Reviewing models

All models generated by exhaustive or evolutionary searches are automatically saved, with a name that specifies the search criteria that was used. The details of each saved model are listed in the View Models screen. Manually designed models can also be seen here, if they have been saved manually.

Sometimes a search result may generate more than one model, because more than one model performs equally well on the selected performance criteria, such as Accuracy. In this situation each saved model with the same level of performance is given a consecutive number at the end of its saved name.

Multiple models can be evaluated using secondary and tertiary evaluation criteria, such as

  • Lift – being how well the model predicts the outcome relative to chance. A higher lift value signifies a better performance relative to chance
  • Simplicity – being how few attributes are used in the model, relative to the number available in the design menu. Fewer is better for two reasons (a) Simple models will have wider applicability across cases that exhibit the range of all possible combinations of attributes, (b) Simpler models will be easier to implement in real life.

If there is still more than one competing model remaining then the Quine-McCluskeymethod of minimization can help us find the simplest formulation among these. If there are not too many (e.g. half a dozen cases) remaining then this can be done manually. Here is a simple example. The table lists a number of models, each of which represents a group of cases with the model features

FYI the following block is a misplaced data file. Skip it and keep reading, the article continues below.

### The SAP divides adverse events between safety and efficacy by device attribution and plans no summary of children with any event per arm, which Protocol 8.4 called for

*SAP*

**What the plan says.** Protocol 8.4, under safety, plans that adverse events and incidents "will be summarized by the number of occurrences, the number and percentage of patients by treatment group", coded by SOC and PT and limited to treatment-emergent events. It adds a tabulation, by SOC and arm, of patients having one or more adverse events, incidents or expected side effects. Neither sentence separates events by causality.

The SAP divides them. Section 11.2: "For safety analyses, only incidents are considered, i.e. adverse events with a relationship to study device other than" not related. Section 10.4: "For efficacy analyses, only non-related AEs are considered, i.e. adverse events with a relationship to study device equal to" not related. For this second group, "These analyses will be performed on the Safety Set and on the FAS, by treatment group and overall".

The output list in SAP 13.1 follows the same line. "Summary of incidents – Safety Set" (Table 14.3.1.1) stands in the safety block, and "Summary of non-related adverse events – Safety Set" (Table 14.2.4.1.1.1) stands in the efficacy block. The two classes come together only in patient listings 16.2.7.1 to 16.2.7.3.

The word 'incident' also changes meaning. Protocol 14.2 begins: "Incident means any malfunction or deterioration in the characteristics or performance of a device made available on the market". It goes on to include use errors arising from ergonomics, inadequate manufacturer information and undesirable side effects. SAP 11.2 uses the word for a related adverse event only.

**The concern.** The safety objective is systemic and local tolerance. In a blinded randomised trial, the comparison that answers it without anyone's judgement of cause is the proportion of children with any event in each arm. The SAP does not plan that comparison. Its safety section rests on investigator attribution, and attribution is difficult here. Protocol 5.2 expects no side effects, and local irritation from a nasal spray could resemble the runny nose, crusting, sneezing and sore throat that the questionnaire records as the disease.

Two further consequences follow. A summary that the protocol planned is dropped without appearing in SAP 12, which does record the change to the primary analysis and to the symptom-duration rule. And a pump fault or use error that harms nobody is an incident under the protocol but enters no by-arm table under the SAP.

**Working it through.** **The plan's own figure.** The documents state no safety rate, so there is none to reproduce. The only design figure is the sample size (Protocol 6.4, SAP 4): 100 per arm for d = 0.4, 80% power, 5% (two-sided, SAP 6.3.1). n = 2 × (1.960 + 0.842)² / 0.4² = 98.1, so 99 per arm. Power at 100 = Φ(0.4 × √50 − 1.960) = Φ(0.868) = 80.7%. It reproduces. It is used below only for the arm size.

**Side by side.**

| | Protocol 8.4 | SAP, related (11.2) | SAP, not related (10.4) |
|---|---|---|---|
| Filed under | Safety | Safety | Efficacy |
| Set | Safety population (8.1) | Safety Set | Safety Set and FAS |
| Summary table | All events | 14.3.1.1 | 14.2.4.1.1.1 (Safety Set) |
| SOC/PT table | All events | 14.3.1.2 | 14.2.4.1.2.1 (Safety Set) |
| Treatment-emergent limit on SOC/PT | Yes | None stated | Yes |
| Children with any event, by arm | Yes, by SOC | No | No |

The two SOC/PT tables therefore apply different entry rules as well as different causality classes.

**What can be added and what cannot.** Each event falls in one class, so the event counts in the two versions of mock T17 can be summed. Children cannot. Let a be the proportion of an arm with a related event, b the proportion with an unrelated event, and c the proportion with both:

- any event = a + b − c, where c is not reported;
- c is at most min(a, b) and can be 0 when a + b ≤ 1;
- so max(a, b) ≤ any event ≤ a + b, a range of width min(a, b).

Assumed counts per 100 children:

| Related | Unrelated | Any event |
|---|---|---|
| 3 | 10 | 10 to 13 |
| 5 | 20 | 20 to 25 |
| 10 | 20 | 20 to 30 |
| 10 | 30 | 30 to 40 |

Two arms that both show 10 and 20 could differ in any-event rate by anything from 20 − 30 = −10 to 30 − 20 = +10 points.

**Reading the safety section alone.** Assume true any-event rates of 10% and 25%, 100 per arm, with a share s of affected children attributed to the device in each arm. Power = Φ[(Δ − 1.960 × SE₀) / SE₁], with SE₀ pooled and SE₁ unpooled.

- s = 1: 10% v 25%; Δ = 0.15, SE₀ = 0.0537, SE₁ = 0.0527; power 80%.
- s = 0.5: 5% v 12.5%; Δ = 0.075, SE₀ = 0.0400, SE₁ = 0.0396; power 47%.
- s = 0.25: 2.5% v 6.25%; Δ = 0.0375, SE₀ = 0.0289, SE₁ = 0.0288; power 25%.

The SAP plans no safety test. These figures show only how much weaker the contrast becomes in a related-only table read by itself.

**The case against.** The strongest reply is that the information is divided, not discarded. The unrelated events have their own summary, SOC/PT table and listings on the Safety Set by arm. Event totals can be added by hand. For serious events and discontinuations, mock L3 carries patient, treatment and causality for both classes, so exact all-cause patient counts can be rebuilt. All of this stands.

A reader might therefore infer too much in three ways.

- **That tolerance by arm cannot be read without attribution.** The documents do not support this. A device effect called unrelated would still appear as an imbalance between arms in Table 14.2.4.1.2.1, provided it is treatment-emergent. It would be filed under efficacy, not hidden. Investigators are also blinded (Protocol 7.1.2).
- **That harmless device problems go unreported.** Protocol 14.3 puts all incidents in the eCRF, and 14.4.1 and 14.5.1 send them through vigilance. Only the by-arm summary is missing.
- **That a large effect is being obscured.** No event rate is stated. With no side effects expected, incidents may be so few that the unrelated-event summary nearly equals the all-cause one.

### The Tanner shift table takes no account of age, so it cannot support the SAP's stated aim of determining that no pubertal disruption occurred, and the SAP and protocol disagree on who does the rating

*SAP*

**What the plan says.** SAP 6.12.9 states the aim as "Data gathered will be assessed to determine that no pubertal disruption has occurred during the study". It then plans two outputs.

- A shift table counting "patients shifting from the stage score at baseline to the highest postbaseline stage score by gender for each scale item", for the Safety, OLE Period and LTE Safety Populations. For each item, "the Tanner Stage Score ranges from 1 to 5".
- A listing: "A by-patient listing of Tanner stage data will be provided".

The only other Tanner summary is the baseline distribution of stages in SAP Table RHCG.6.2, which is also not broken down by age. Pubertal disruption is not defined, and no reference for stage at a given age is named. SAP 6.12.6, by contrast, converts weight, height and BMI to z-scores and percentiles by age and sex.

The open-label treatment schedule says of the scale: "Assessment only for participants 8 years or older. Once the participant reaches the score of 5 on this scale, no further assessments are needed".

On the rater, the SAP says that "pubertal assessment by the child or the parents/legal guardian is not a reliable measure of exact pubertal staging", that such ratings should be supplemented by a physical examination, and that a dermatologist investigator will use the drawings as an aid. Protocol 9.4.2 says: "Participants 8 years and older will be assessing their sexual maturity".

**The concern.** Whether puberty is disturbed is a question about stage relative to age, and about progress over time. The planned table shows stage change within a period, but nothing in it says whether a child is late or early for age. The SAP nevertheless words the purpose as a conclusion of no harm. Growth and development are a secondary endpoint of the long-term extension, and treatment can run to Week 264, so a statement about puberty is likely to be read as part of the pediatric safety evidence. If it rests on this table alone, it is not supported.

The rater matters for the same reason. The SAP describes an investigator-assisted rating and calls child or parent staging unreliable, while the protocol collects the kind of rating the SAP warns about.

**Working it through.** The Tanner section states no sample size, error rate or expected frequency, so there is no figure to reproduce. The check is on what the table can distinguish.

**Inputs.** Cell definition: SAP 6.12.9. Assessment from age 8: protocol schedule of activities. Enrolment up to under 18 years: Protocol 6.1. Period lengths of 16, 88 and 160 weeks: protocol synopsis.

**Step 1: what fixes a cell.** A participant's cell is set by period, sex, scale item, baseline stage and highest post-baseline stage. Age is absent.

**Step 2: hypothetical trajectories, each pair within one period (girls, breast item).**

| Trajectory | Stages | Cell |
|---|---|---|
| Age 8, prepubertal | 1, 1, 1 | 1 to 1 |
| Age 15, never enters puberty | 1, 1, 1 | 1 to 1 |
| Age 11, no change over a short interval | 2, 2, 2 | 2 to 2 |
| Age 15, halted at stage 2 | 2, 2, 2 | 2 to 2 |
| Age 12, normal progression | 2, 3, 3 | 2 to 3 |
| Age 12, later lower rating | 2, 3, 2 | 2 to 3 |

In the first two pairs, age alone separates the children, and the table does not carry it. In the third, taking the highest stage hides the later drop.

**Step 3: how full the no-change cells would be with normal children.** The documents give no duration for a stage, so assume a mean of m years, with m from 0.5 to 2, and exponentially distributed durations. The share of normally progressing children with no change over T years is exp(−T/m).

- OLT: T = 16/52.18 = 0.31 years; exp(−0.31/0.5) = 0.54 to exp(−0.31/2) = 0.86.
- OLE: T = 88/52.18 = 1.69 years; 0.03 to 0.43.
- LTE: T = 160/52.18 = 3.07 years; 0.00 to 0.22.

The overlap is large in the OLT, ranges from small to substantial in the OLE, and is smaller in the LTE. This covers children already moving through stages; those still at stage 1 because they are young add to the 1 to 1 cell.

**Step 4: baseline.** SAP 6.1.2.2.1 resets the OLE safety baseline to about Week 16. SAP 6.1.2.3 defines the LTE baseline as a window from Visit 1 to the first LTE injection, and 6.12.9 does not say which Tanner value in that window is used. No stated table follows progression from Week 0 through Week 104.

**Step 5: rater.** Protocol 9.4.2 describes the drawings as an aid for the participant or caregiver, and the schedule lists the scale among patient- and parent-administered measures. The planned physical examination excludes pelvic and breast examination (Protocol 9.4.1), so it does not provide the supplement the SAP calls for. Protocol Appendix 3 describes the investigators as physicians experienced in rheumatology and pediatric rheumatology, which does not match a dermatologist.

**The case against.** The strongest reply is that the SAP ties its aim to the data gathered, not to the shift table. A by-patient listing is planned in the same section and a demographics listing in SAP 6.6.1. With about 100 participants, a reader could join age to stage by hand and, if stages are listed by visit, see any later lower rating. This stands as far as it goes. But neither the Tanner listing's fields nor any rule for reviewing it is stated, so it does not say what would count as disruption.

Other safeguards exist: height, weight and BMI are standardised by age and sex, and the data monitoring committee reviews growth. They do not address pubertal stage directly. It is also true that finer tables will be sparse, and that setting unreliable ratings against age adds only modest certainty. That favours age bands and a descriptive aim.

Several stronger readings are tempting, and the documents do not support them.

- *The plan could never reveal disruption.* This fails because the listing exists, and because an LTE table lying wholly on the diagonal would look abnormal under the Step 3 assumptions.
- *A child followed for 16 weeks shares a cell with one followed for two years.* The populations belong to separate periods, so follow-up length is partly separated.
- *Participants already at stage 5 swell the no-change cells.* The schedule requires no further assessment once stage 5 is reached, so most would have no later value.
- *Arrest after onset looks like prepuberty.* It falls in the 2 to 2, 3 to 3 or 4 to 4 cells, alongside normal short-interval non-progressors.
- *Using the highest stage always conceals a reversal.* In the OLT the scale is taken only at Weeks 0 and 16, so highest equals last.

1.  There is only one difference between model 1 and 2 (Attribute B), which seems to make not difference to the presence of the outcome. So attribute B can be removed from these models
  2. There is only one difference between model 1 and 3 (attribute A), so by the same logic attribute A can be removed from these models model
  3. There is only one difference between model 1 and 4 (attribute C), so by the same logic, attribute C can be removed from these models

This leaves us with one common set of attributes that apply to all 5 models: D=1 plus E=0 plus F = 1 is associated with outcome = 1

Caveat: It is possible that two models that predict the outcome and differing only in one attribute are covering slightly different sets of cases. Simplifying the model by the means shown above would come at a come at a cost of its coverage. So check the cases covered by any two such models (via the Compare Models view) before going down this road.

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